SOCHI, Russia -- As far as the 2014 Olympics went, Americans were very good at going downhill fast. It was skating horizontally that was a problem -- regardless of what the athletes wore.
The U.S. was expected to win as many as eight medals in long track. Instead, it won zero, the team's worst showing in 30 years. It won just one medal in short track.
When a reporter referred to this Olympics as the low point for U.S. speedskating, 2006 and 2010 gold medalist Shani Davis said, "That's an understatement. We came in here being one of the most decorated disciplines in the Winter Olympics, and we come away with zero medals. It's horrible."
Was it the Under Armour skinsuits that were supposed to significantly lower times? The decision to hold the team's pre-Olympics training at altitude rather than on slower ice at sea level? Bad tapering? Dysfunction inside U.S. speedskating? All those might be contributing factors, but even together they don't adequately explain how athletes who won so many races on the World Cup circuit could all suddenly fail so badly here.
Davis said he has a few ideas of what went wrong but did not reveal them. He did say a program overhaul is necessary.
"We have to destroy and rebuild," he said. "We have to start at ground zero and build up again if we're going to continue onto 2018."
Skiing horizontally also was an issue. Cross-country is a great sport enjoyed by many Americans but is still not mainstream. Kikkan Randall was determined to change that. She not only was favored to win America's first cross-country medal since 1976 but also could put cross-country on the national radar. Instead, the world sprint champion failed to reach the semifinals in the women's sprint, and the U.S. struggled in the other cross-country events as well.
"It's rough. But that's sport, right?" Randall said of her disappointing sprint race. "You prepare your whole life for something like this, and it's over in two and a half minutes."
And then there was hockey.
The U.S. men had a stirring moment in their game against Russia when T.J. Oshie turned himself into a household name by scoring in a shootout to beat America's former rival. That didn't have the magic of the 1980 Miracle on Ice, though. The 1980 game was a different era, when we sent our amateurs to the Olympics, not millionaire NHL players who are teammates of the Russians much of the year.
Additionally, not only was there no gold medal, there was no medal at all, thanks to losses to Canada and Finland.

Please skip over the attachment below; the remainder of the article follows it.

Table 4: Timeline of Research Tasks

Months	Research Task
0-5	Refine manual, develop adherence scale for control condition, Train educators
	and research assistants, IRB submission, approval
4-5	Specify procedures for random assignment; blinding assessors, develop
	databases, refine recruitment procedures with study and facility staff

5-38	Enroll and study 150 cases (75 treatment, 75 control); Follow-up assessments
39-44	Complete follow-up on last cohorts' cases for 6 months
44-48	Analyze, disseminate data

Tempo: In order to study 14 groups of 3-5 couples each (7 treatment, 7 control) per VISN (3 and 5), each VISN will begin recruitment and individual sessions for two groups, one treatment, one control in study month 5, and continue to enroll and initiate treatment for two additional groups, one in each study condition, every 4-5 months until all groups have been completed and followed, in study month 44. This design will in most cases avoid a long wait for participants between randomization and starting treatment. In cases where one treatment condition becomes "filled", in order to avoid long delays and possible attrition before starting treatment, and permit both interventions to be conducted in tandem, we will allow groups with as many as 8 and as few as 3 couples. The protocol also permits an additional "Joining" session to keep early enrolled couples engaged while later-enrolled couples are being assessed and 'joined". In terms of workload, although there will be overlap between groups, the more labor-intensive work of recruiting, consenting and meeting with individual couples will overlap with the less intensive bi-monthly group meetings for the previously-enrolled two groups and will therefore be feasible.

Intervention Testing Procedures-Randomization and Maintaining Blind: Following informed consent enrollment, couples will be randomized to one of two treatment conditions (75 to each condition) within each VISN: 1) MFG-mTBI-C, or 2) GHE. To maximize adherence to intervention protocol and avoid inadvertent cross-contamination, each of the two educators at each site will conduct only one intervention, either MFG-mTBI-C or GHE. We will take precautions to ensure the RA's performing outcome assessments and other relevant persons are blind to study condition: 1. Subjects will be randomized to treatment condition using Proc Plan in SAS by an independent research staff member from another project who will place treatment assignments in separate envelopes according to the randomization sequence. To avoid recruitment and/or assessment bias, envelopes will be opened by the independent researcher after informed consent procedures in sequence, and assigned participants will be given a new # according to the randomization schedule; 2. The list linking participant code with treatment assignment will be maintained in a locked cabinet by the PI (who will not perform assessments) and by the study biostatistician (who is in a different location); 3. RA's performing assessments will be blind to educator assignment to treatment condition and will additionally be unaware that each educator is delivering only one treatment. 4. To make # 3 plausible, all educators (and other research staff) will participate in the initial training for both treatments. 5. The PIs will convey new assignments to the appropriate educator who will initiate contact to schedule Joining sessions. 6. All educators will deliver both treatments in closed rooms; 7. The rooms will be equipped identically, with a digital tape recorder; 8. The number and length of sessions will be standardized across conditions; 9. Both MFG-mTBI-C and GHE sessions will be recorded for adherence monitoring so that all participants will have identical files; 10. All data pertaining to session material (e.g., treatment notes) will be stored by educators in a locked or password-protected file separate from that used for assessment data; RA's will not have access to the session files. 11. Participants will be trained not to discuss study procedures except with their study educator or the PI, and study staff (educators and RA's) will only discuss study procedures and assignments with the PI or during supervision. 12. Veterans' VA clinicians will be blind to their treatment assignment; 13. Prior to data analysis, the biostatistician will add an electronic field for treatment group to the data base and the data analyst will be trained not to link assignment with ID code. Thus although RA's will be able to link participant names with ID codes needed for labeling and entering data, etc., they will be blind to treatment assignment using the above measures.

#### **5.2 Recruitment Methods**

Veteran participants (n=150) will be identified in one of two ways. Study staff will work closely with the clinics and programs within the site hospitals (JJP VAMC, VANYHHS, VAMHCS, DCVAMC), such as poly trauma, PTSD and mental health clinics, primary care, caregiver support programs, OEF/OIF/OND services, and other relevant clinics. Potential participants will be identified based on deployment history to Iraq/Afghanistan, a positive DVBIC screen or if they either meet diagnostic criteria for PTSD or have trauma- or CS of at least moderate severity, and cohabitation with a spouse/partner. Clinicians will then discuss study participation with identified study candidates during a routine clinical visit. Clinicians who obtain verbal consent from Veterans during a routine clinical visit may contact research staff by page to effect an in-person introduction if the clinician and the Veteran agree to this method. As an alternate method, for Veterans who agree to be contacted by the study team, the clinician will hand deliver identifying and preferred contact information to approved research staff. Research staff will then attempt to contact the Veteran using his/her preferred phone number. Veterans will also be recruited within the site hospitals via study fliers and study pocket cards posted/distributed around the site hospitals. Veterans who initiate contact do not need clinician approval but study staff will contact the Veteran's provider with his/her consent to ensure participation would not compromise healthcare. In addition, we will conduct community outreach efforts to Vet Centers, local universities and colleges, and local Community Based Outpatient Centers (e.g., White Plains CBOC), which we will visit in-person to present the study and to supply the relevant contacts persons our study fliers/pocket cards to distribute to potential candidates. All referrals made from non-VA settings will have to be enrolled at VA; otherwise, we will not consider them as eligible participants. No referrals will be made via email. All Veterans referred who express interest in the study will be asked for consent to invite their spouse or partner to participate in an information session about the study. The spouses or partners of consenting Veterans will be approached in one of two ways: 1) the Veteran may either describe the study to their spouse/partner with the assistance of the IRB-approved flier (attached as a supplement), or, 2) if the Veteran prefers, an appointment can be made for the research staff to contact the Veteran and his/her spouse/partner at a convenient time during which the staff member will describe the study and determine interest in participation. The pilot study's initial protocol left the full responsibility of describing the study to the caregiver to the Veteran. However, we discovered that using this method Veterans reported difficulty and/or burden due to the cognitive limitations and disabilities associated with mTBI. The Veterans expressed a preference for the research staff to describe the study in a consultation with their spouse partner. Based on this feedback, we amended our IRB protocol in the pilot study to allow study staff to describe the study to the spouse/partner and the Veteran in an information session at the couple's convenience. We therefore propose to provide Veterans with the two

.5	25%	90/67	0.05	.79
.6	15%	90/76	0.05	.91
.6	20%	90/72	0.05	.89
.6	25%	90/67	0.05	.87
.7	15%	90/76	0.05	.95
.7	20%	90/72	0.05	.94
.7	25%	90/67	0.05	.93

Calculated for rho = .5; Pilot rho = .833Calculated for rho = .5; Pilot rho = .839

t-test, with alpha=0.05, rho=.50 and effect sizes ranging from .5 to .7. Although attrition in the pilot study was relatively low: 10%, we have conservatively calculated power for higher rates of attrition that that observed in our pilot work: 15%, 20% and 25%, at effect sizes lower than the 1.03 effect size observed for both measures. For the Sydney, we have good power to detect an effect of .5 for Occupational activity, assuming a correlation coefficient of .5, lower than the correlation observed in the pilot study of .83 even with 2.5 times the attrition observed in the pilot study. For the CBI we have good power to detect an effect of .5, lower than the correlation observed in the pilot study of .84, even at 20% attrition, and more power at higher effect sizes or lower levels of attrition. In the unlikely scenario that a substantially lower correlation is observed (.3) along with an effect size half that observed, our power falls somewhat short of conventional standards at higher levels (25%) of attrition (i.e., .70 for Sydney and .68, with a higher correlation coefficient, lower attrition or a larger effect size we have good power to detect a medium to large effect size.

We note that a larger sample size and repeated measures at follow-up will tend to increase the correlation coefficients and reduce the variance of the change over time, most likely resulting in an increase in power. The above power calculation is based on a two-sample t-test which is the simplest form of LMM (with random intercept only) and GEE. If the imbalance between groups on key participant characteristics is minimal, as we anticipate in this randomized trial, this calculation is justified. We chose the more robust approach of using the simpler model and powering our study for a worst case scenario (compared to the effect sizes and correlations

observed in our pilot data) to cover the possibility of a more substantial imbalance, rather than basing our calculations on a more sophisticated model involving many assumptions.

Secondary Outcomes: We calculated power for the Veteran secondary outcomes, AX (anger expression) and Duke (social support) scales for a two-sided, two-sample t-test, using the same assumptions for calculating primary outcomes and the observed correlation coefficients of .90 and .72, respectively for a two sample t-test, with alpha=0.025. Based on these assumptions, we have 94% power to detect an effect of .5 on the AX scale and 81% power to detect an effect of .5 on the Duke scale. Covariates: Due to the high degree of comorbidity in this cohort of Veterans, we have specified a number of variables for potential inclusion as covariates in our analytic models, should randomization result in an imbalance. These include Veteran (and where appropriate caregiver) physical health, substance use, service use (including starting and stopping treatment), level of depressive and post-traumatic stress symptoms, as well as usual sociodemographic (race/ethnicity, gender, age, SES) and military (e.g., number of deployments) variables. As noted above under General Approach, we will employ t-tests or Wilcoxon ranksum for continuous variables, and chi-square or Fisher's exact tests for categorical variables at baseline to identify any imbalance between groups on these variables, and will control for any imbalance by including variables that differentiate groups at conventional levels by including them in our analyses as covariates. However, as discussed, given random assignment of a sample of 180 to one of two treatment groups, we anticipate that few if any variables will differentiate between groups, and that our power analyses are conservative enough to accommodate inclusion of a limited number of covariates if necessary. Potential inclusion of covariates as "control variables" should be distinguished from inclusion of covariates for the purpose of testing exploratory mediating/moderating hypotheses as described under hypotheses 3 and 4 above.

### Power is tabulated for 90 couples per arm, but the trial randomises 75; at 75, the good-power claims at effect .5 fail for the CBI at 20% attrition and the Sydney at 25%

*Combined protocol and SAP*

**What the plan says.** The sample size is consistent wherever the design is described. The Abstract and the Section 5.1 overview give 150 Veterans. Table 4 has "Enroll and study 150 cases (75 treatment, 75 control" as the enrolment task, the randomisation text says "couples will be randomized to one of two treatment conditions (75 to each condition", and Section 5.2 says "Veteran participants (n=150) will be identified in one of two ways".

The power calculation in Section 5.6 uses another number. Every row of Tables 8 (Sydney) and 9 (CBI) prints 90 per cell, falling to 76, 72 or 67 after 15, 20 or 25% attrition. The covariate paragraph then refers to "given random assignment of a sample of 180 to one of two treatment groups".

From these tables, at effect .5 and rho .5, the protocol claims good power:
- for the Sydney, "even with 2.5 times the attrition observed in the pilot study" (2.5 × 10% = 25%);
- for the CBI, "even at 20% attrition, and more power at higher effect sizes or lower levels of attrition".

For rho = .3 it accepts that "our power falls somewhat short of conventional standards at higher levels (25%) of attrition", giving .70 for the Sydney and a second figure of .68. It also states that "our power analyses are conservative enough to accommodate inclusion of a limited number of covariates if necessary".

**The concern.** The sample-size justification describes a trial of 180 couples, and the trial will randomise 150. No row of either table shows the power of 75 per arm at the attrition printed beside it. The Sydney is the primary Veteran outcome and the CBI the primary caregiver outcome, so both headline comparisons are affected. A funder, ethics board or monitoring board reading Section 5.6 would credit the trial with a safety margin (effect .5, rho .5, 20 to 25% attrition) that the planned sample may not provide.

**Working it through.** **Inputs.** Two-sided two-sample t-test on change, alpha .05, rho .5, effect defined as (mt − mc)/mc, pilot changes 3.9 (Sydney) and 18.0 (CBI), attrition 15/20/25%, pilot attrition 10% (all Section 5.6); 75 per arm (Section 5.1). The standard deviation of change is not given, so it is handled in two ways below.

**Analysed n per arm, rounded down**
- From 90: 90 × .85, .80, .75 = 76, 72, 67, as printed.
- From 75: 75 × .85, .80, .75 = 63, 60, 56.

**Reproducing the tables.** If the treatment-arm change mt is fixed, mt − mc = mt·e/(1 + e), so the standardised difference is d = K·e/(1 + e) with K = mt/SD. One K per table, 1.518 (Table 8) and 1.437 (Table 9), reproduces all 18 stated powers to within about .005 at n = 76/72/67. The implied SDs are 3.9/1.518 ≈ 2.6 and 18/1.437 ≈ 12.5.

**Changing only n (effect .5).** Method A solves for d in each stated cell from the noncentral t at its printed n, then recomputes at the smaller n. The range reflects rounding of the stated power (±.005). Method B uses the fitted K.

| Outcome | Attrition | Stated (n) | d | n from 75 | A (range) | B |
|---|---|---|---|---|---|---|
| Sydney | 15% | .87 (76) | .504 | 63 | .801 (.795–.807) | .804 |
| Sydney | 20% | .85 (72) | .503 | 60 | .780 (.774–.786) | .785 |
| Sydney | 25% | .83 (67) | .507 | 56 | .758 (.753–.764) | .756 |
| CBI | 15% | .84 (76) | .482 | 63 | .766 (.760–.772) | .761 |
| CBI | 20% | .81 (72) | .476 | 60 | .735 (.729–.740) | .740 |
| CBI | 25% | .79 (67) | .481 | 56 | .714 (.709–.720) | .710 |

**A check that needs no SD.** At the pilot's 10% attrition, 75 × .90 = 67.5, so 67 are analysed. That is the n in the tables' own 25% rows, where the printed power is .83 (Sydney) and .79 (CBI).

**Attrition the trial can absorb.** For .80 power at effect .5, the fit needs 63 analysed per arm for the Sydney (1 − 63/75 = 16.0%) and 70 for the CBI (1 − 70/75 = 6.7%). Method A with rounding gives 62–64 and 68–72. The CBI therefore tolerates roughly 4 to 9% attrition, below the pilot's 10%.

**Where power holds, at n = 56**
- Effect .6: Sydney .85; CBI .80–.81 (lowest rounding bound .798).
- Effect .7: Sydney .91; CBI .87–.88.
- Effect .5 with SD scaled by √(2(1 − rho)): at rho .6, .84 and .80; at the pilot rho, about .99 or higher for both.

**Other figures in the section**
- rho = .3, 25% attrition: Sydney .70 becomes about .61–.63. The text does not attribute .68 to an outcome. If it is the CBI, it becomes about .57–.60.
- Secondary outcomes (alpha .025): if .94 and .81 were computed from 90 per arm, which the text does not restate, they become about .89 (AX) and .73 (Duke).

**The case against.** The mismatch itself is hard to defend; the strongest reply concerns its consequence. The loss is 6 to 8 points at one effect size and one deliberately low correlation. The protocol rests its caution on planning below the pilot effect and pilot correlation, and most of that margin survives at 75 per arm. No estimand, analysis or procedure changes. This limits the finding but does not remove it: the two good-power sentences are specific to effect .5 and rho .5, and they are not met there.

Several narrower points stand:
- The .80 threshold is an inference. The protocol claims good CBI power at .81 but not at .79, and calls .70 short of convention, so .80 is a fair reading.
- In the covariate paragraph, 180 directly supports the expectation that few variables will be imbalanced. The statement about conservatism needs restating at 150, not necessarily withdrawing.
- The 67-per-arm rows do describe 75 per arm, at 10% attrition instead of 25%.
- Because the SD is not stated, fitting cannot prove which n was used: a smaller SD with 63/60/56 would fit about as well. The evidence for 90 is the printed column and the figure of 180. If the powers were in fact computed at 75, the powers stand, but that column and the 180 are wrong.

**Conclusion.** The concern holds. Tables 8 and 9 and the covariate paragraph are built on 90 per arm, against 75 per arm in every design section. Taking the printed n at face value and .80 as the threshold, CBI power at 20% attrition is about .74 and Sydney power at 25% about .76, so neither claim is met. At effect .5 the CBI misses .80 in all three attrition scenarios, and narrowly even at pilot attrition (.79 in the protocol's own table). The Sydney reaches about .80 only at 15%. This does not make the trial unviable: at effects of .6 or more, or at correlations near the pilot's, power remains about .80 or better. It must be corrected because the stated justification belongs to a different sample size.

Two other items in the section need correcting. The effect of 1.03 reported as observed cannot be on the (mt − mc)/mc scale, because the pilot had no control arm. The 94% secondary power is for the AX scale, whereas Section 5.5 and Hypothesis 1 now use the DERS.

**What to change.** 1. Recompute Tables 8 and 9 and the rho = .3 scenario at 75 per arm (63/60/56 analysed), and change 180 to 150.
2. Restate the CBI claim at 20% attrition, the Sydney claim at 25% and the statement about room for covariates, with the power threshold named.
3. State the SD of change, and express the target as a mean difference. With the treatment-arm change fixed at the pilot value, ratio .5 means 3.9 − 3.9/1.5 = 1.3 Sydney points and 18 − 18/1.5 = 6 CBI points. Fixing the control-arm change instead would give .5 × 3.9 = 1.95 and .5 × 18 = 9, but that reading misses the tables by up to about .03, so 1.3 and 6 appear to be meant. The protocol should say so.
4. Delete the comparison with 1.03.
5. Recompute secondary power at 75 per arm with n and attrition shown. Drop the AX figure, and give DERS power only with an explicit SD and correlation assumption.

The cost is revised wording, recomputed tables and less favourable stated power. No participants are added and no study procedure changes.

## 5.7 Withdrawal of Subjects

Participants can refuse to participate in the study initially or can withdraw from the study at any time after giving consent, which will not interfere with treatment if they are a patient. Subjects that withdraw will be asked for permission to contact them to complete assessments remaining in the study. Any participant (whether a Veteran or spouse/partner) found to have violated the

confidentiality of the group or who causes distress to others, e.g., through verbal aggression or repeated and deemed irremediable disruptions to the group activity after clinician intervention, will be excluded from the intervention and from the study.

At least the men have the NHL to go back to. There is no NHL for the women. Their one focus and goal is the Olympic gold medal. Due to the lack of world competition, it was a foregone conclusion the U.S. would play Canada in the gold-medal game, just as in every Olympics. And just as usual in the Olympics, Canada won, rallying from a 2-0 deficit in the third period to win 3-2 in overtime. That nearly felt like sudden death for the Americans.
As Jocelyne Lamoureux, said, their gold-medal chance "only comes around once every four years. It just sucks."
Figure skating went better. The U.S. did about as expected, with world champs Meryl Davis and Charlie White winning gold in ice dance and leading the U.S. to a bronze in the new team event that was a great addition to the sport.
"Most of the feedback from the kids was that they really liked it," veteran coach Frank Carroll said. "There's a camaraderie about it that maybe didn't exist before. Our sport is so individualistic; it's all about me, me, me. If you don't do so well, maybe one of your teammates will bring it up. I think it's good for them."
Let's go up the mountains where U.S. ski and snowboard had great success -- a record-tying 17 athletes won medals -- and unbeatable demographics.
At age 36, Bode Miller became the oldest medalist in Olympic alpine history with a bronze in the super-G while, at half his age, 18-year-old Mikaela Shiffrin became the youngest slalom gold medalist. Somewhere in between, 29-year-old Ted Ligety became just the second American skier with gold medals, winning the combined in 2006 and the giant slalom in Sochi.
Julia Mancuso added a fourth medal to her Olympic career, the most by a U.S. woman in alpine. Miller, meanwhile, won his sixth, tops for all Americans in skiing. Not that you can absolutely count him out from skiing in a sixth Olympics in 2018.
"You never know about Bode," U.S. alpine director Patrick Riml said. "I think he's very happy right now. To win a medal after missing almost a season and a half, it's very impressive what he did. I think he's fired up and very motivated. I know  is a long ways off, but let's see how he goes."
Perhaps America's best showing was in action sports, with the U.S. winning six gold medals, including a men's sweep of the new and ridiculously compelling slopestyle event. It won three of four golds in the new slopestyle and halfpipe events.
It also proved action sports are far more than just Shaun White (who failed to medal) and rock star partiers. David Wise, gold medalist in the halfpipe, is a husband and father of a 2-year-old daughter.
Finally, the U.S. did well in bobsled, winning silver and bronze in the women's competition while Steven Holcomb ended America's 62-year medal drought in the two-man race. This after he had ended a 62-year gold-medal drought in four-man at the 2010 Olympics.
"This is my second 62-year drought, which is awesome," Holcomb said. "If anyone else has a 62-year drought, just let me know and I'll try to help you."
The U.S. sent a record number of athletes to these Winter Olympics and competed in new events (women's ski jumping, the new action sports and team figure skating) but earned nine fewer medals (28) than in Vancouver in 2010 (37). So, overall, it's been a rather disappointing performance.
Oh well. At least no one got rabies from a stray dog. And who knows, perhaps the ice rinks will be tilted downhill in Pyeongchang in 2018.